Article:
The new movie On Every Corner documents Pittsburgh’s busking scene, or lack thereof. | Feature Extras | Pittsburgh | Pittsburgh City Paper

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The new movie On Every Corner documents Pittsburgh’s busking scene, or lack thereof.

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Maybe it’s unfair to lug a video camera to Downtown Pittsburgh on Memorial Day, shoot the empty sidewalks and ask aloud why there are no street performers. But that mildly snarky sequence in the new documentary On Every Corner has a point: Pittsburgh’s largely 9-to-5 Downtown can’t by itself cultivate enough foot traffic to sustain a strong busking culture.

With On Every Corner, Aaron Bernard and David Cable of Tonerwoods Productions not only document Pittsburgh’s buskers, but try to pollinate a scene. The scruffily charming documentary introduces some two dozen of the city’s street performers and attempts to unite them for a climactic concert in Market Square.

The 72-minute movie was shot mostly in 2004, just after Bernard, now 32, returned from a decade working in Orlando, Fla.’s entertainment industry. Gerry Tonti, his partner in the newly formed Tonerwoods, was making audio recordings of street musicians; On Every Corner grew from Bernard and director Cable’s impulse to add visuals.

Bernard was struck by the contrast between Pittsburgh’s scattering of performers and the density of buskers he’d seen in New York, Los Angeles and Orlando. He, Tonti and Cable were also saddened by how the Market Square they’d often visited as kids — they grew up in Brookline together — had gone from lively to moribund, even seedy.

A rough-shaven, antic Bernard — at Universal Studios theme park, his jobs included playing such live-action characters as Beetlejuice and Back to the Future’s Doc Brown — emcees the documentary, which rounds up a diverse crew. Performers range from the anarchic Sketch Master Flexx to old-school eccentrics Banjo Francis and “Crazy Bridge Man,” from fixtures like booming baritone Bill Dorsey and gypsy-style violist HerBow to such polished pros as Zany Umbrella Circus and the fire-eating Daring Douglasses.

With help from the then-fledgling advocacy group Busk Pittsburgh, the work-in-progress On Every Corner became an exercise in community-building: Against all odds — including a raindate courtesy of Hurricane Ivan — that Market Square event did happen, with modest attendance but heartwarming camaraderie.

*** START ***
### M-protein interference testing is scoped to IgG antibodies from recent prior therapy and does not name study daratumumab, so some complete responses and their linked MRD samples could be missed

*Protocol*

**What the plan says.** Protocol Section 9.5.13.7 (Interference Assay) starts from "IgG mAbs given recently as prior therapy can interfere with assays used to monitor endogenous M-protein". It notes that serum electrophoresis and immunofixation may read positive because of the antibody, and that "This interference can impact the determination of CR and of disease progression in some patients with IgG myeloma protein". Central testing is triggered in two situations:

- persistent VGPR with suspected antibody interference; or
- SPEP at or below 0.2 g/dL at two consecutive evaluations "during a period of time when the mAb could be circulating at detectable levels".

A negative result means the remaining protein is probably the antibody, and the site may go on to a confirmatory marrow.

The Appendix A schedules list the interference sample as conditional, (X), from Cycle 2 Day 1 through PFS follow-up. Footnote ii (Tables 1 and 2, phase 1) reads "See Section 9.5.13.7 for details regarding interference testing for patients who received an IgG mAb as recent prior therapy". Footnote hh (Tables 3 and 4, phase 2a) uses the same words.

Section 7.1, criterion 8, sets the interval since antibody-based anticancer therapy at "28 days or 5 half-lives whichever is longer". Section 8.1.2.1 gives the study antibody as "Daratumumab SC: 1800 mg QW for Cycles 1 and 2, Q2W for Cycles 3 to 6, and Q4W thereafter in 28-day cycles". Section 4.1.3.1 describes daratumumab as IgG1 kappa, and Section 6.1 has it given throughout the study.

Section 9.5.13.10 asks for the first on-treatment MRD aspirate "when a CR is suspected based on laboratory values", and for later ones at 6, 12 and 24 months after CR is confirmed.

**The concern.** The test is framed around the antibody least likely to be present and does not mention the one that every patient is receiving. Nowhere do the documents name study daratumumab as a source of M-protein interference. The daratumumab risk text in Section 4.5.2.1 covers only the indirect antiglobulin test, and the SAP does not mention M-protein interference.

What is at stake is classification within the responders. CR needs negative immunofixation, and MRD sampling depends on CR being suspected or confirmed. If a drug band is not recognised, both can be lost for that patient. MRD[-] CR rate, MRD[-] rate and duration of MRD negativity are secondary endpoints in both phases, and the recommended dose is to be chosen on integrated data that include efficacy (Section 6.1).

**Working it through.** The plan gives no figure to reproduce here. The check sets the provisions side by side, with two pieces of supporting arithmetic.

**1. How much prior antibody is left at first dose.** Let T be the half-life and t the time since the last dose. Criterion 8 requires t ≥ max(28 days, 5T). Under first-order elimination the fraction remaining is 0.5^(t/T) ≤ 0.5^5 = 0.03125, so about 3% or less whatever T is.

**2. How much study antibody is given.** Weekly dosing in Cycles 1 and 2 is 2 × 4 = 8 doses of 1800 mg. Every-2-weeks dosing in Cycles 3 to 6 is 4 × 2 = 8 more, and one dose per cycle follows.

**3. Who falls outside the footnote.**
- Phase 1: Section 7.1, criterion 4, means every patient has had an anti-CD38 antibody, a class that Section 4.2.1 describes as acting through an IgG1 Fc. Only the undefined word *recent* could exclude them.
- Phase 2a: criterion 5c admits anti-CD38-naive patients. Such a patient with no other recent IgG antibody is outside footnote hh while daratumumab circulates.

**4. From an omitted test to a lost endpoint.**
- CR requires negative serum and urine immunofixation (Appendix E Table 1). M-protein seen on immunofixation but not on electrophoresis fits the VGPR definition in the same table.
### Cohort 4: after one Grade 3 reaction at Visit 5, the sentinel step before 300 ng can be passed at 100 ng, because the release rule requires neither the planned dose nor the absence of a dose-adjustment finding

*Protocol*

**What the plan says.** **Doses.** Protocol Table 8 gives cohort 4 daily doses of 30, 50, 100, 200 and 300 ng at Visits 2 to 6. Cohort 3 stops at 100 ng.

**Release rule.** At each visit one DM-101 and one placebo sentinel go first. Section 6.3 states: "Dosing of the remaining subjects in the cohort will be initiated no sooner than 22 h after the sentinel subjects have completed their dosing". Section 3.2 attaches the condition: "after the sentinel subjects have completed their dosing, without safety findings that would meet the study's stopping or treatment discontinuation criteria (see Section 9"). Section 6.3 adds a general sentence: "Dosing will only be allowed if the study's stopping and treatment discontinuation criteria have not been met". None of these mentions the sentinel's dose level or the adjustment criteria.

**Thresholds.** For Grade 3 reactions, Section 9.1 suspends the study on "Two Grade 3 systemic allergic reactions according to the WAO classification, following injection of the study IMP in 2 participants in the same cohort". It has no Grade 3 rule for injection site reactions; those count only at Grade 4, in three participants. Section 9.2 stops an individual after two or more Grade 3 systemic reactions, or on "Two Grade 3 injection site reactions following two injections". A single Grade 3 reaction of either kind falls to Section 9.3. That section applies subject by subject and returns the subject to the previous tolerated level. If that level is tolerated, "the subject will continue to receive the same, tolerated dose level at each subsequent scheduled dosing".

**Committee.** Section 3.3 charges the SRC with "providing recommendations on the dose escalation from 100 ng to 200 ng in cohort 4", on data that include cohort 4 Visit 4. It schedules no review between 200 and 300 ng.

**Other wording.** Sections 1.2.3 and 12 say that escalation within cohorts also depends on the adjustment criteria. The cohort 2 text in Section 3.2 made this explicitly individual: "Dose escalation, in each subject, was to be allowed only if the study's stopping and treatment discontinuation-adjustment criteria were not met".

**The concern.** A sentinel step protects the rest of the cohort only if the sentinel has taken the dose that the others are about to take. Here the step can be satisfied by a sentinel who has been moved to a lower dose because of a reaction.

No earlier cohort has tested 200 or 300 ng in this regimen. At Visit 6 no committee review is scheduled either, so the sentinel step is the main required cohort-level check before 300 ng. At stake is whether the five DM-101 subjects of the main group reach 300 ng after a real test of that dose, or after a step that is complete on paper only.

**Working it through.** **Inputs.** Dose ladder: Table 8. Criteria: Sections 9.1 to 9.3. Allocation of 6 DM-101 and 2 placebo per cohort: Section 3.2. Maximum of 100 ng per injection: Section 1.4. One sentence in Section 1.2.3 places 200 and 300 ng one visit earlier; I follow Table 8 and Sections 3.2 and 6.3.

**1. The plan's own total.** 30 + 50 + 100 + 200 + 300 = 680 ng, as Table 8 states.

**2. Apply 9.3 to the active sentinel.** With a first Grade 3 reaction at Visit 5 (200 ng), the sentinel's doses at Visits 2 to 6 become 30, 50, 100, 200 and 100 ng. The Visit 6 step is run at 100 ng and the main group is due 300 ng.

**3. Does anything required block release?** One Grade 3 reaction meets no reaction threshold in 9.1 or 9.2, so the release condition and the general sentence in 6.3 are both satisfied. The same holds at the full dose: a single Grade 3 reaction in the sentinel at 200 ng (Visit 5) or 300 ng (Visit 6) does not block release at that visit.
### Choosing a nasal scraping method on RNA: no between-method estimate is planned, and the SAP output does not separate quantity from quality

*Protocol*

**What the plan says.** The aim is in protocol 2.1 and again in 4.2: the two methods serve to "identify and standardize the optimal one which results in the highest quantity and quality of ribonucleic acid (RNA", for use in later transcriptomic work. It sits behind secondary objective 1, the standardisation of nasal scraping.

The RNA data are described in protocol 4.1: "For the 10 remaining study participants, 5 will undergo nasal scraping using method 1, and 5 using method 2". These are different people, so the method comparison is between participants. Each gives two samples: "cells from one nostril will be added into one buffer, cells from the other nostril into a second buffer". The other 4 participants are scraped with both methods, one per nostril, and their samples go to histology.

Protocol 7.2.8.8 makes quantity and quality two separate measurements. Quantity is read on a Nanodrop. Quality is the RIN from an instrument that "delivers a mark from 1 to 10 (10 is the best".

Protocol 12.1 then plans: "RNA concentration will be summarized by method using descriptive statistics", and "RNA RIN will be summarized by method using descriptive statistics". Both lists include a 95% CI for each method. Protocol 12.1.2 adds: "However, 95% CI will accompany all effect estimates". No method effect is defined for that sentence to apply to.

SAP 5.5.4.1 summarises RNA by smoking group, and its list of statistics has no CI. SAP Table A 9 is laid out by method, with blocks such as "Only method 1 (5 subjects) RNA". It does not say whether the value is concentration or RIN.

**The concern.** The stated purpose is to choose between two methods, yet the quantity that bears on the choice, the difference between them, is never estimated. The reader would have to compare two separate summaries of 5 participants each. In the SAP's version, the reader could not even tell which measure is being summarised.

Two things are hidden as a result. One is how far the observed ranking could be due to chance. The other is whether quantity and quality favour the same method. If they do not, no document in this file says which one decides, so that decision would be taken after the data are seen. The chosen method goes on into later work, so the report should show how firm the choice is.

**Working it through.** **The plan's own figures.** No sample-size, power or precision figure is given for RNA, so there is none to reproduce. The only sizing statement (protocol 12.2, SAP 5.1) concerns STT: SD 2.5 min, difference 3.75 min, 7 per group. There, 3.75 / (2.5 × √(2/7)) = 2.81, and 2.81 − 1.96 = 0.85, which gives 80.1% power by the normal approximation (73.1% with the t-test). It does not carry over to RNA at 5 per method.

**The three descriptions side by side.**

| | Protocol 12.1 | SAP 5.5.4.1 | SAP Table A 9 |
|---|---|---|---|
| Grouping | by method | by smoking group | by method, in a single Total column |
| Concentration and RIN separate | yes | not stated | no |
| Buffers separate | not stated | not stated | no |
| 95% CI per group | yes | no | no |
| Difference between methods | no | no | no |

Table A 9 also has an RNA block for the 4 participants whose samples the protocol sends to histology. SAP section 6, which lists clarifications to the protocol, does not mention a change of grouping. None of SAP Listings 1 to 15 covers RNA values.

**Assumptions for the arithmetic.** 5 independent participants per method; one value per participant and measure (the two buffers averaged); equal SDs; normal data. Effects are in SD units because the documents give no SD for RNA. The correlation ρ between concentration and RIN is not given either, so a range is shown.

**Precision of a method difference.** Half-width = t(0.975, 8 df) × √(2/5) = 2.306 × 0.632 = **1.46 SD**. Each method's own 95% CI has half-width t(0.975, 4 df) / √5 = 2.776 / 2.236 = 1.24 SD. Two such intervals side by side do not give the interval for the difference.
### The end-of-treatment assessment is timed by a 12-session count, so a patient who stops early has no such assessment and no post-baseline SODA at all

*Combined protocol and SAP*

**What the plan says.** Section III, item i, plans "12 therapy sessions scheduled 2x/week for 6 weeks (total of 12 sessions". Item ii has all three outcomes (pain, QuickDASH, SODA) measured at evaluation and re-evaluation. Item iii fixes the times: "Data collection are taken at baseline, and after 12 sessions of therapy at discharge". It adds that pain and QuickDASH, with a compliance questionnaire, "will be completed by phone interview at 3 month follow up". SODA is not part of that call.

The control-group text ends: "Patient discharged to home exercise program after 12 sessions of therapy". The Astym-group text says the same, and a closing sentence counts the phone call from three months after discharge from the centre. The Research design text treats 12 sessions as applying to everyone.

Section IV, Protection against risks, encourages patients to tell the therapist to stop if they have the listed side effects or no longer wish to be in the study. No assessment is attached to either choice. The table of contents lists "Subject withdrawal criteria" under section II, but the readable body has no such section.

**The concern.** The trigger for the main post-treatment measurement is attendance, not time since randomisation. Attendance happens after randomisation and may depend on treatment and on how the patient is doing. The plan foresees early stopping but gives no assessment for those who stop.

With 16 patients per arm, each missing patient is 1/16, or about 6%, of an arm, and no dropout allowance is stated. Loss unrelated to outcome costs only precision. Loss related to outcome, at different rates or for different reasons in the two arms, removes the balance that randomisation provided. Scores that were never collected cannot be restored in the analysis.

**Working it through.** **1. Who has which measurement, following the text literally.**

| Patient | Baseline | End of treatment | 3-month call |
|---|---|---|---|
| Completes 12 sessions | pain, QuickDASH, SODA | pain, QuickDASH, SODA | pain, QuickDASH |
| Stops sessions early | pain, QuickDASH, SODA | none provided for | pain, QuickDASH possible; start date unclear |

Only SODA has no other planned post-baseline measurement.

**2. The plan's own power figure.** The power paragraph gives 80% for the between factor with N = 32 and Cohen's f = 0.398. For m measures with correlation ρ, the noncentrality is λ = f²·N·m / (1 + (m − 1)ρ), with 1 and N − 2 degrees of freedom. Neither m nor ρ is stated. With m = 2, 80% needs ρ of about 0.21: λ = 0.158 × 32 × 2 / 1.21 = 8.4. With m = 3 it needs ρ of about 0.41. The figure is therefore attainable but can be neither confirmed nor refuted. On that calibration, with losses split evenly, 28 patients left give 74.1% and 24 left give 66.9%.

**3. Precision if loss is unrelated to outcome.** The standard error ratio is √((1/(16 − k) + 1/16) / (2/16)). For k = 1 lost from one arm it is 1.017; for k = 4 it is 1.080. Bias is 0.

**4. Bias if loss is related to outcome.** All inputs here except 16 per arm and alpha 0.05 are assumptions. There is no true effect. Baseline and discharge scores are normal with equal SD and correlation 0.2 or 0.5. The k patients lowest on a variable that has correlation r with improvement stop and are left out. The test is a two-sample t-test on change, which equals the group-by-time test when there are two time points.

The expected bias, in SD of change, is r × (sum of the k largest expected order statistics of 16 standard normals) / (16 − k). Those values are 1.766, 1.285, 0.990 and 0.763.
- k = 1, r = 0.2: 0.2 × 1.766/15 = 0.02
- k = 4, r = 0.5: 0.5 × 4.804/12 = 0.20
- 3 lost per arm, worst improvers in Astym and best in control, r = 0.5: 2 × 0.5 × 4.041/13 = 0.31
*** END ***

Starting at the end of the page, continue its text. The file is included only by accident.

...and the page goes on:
Tonerwoods, based in Squirrel Hill, specializes in educational videos, and that’s how Bernard sees On Every Corner: as a way to teach Pittsburghers that buskers are legitimate entertainers, and that tipping them is proper. Busking advocates, like buskers themselves, are keen to distinguish between people performing for tips and panhandlers. Some viewers of the film, in fact, might object to implications that panhandlers (many of whom are homeless) are less deserving of passersby’s change less are buskers (most of whom have other income).

Bernard says that he doesn’t hold that view himself. But the man whose own show-biz gigs have ranged from busking (as a living statue, in St. Augustine) to serving as Orlando Bloom’s stand-in on Pirates of the Caribbean 3 does say that shooting On Every Corner gave him new insights about buskers. “I was changed by it,” he says. “I just got a better appreciation for what they’re doing.”

Shooting 40 hours of footage also led Bernard to conclude that Pittsburgh’s busking culture is spread so thin because of our live-in-your-neighborhood, work-elsewhere lifestyle. Only Squirrel Hill, he says, has enough week-round “town culture” to sustain buskers, who otherwise make do with home-game stadium crowds, the Strip District on Saturdays, or the South Side on weekend nights.

Starting with the 2004 First Night celebration, Downtown, Tonerwoods has screened excerpts of On Every Corner locally; now that the movie is complete, it’s been submitted to a couple of film festivals. It world-premiered July 26, at Cefalo’s nightclub, in Carnegie — an event Tonerwoods promoted busker-style, with nighttime outdoor video projections of excerpts on the sides of buildings in neighborhoods including the South Side.

As for the buskers depicted, even some who had yet to see the finished movie said they enjoyed the process. As Chris Young, of the Chinese troupe Steel Dragon Lion Dance puts it, “Who doesn’t like being filmed, especially if you’re a performer?”

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